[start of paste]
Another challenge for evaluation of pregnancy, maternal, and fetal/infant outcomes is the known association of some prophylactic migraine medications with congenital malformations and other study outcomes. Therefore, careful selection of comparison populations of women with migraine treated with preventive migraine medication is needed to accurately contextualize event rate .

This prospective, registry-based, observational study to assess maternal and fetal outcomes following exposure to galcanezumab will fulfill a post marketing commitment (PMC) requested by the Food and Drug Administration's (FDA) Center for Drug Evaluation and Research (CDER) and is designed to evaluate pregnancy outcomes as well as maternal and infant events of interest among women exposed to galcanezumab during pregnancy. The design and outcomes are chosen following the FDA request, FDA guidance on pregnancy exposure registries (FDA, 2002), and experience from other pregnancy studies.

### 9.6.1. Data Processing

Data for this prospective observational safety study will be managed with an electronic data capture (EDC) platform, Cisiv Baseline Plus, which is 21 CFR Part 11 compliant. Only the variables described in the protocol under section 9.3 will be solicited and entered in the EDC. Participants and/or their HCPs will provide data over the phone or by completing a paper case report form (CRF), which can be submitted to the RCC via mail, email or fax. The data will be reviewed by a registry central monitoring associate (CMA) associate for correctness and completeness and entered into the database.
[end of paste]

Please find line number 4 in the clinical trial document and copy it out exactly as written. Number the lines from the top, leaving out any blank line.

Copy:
Data for this prospective observational safety study will be managed with an electronic data capture (EDC) platform, Cisiv Baseline Plus, which is 21 CFR Part 11 compliant. Only the variables described in the protocol under section 9.3 will be solicited and entered in the EDC. Participants and/or their HCPs will provide data over the phone or by completing a paper case report form (CRF), which can be submitted to the RCC via mail, email or fax. The data will be reviewed by a registry central monitoring associate (CMA) associate for correctness and completeness and entered into the database.